Resilience may come from a variety of sources, including but not limited to:
  • Engaging the services of a counselor or therapist to help you navigate the challenges of your professional life
  • Using career coaching as a means to discover what you love about your career and how to instigate healthy change
  • Speaking with supportive colleagues, friends, or family
  • Studying meditation, yoga, mindfulness, Reiki, or other modalities
  • Take a course on cultivating emotional intelligence
  • Guard your time off and use it wisely in the interest of self-care and personal wellness
  • Turn to faith leaders for support and wise counsel
  • Focus on your physical health and well-being
  • Allow yourself to explore new career paths and professional options
Finding and strengthening your most resilient self is essential to counteracting those moments, days, weeks, months, or even years when you're stretched too thin and come dangerously close to reaching your breaking point.

Why allow yourself to get to the point of snapping from the strain? Why not cultivate resilience, as well as strategies for surviving and thriving rather than tolerating what's unhealthy? No one can do this work for you, but you can enlist the help of those who can make the journey easier.

Push Back

If your work is like pushing a rock uphill day after day, something has to give. Are you going to push back against unsafe staffing and high nurse-patient ratios? Will you join the union and seek greater protection from poor management? Will you speak up and call the unit bully on her horrible behavior? Are you going to say "no" the next time you're asked to cover yet another extra shift?

How you push back is up to you, but push back you must. When the going gets tough, your job is to build up your resilience, take action, and push back against what is making your miserable. The ultimate push back may be giving your notice, and that is sometimes the only way. However, if you're dedicated to your workplace and want to fight the good fight, enlist courageous colleagues willing to stand by your side.

When you're stretched too thin, it's time for action. When you're pushed beyond your limit, recognize what those limits really are and how to protect them from ever being threatened again.

Staying may work, or it may be impossible. Leaving may be the only way out, or there may be other solutions. If you're experiencing the cognitive dissonance of workplace demands beyond your capacity to meet those demands, it's time to consider your options.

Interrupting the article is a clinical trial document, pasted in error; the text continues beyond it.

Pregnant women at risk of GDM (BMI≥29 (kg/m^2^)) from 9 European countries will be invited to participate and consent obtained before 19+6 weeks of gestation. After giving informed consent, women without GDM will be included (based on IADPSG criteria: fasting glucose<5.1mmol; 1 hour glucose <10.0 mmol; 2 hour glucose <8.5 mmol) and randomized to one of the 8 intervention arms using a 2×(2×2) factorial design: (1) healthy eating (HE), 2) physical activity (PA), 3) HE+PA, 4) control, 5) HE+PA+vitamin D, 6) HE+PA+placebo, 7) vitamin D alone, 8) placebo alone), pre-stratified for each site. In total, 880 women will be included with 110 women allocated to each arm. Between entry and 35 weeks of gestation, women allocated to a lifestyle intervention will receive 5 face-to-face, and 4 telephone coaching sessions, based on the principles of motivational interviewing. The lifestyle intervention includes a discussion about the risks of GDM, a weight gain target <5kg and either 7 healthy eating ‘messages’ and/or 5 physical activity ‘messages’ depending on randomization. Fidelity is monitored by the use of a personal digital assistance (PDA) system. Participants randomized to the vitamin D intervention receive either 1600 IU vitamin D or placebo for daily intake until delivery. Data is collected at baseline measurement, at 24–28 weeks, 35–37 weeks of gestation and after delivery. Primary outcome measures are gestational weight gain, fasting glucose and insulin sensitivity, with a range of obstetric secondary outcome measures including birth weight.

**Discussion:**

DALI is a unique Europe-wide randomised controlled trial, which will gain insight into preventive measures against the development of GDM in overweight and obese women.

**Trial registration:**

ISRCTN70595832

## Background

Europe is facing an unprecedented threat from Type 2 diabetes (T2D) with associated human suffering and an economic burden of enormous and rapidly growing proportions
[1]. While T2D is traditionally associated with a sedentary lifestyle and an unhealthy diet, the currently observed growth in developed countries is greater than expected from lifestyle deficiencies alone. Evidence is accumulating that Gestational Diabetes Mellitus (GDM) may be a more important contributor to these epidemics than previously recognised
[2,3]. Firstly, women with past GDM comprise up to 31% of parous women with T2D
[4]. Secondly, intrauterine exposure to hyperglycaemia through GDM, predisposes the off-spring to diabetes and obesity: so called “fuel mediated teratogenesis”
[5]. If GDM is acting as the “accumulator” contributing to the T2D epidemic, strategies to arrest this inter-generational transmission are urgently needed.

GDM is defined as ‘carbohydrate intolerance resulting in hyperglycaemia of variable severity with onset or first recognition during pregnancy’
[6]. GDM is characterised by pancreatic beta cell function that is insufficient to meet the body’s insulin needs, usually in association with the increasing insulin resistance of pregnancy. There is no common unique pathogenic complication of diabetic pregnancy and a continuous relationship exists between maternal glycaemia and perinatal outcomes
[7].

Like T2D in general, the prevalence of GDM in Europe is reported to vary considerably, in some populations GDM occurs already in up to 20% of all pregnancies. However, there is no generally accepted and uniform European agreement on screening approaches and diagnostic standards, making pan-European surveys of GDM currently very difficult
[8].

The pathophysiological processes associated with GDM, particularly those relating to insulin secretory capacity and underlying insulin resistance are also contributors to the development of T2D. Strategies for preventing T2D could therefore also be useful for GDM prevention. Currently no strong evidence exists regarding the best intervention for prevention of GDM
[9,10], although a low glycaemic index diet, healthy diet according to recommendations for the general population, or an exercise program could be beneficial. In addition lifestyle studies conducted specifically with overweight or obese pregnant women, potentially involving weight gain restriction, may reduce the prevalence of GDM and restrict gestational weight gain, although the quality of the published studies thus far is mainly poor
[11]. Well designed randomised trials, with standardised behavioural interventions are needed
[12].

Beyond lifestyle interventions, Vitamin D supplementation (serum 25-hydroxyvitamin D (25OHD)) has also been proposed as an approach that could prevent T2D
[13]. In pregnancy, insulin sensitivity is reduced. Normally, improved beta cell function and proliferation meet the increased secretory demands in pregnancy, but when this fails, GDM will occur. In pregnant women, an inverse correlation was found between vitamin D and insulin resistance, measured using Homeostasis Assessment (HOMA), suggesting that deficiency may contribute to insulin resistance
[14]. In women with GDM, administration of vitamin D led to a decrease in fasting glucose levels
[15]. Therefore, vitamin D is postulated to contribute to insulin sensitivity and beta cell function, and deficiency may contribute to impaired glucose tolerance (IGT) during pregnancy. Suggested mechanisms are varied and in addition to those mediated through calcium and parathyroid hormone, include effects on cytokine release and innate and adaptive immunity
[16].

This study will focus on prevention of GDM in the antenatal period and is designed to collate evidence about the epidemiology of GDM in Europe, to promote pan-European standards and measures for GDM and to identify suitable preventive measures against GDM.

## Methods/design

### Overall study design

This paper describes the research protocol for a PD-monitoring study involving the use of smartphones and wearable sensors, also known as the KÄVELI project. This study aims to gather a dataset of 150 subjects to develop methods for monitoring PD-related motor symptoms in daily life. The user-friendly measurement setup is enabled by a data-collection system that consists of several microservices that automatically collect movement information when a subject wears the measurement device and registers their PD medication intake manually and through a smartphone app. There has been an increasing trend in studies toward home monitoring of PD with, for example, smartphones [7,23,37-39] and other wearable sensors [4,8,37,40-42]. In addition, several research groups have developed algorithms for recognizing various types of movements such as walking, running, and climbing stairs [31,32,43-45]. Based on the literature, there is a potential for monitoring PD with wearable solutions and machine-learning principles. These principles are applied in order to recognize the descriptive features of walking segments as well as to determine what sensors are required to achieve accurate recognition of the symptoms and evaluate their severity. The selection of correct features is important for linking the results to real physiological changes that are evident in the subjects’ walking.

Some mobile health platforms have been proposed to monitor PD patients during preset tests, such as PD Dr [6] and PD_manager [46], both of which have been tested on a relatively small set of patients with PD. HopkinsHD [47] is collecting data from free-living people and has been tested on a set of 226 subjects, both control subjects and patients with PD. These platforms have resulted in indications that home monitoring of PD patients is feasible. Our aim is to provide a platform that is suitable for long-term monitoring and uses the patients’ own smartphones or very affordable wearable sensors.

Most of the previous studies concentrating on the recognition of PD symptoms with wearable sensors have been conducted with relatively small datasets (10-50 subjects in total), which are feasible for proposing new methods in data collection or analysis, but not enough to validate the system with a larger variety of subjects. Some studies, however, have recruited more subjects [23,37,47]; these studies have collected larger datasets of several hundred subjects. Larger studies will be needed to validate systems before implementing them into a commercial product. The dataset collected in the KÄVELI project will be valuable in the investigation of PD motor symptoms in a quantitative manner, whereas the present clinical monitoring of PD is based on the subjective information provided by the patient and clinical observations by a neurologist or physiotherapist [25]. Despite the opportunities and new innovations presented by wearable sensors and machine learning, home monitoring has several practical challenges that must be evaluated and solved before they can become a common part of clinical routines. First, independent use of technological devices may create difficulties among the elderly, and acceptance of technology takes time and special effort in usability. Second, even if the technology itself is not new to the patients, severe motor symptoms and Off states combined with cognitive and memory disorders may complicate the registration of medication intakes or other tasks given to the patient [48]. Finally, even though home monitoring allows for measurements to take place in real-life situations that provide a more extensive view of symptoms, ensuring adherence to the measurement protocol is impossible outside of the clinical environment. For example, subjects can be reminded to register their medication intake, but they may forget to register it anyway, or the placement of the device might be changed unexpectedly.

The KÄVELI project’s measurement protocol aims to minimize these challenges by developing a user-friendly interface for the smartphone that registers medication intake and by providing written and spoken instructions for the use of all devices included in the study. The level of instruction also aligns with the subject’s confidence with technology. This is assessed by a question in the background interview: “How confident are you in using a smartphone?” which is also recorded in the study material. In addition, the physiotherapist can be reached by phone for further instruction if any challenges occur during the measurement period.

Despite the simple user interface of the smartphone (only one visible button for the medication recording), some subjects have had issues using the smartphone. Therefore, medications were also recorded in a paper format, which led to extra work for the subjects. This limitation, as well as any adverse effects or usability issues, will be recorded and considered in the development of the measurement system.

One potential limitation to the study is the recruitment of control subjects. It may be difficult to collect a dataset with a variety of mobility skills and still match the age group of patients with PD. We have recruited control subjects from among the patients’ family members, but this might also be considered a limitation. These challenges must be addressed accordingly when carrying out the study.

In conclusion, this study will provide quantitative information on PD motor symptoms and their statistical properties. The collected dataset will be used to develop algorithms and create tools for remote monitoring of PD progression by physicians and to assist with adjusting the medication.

Don't allow your well-being, health, and happiness to be compromised by your work. This profession of nursing should feed your soul, pay your bills, and bring you fulfillment and positive self regard. If something else is happening in your work life and career, it's time for a new plan and a new lease on life.

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Keith Carlson, RN, BSN, NC-BC, is the Board Certified Nurse Coach behind NurseKeith.com and the well-known nursing blog, Digital Doorway. Please visit his online platforms and reach out for his support when you need it most.

Keith is co-host of RNFMRadio.com, a wildly popular nursing podcast; he also hosts The Nurse Keith Show, his own podcast focused on career advice and inspiration for nurses.

A widely published nurse writer, Keith is the author of "Savvy Networking For Nurses: Getting Connected and Staying Connected in the 21st Century," and has contributed chapters to a number of books related to the  nursing profession. Keith has written for Nurse.com, Nurse.org, MultiViews News Service, LPNtoBSNOnline, StaffGarden, AusMed, American Sentinel University, the ANA blog, Working Nurse Magazine, and other online publications.

Mr. Carlson brings a plethora of experience as a nurse thought leader, online nurse personality, podcaster, holistic career coach, writer, and well-known successful nurse entrepreneur. He lives in Santa Fe, New Mexico with his lovely and talented wife, Mary Rives.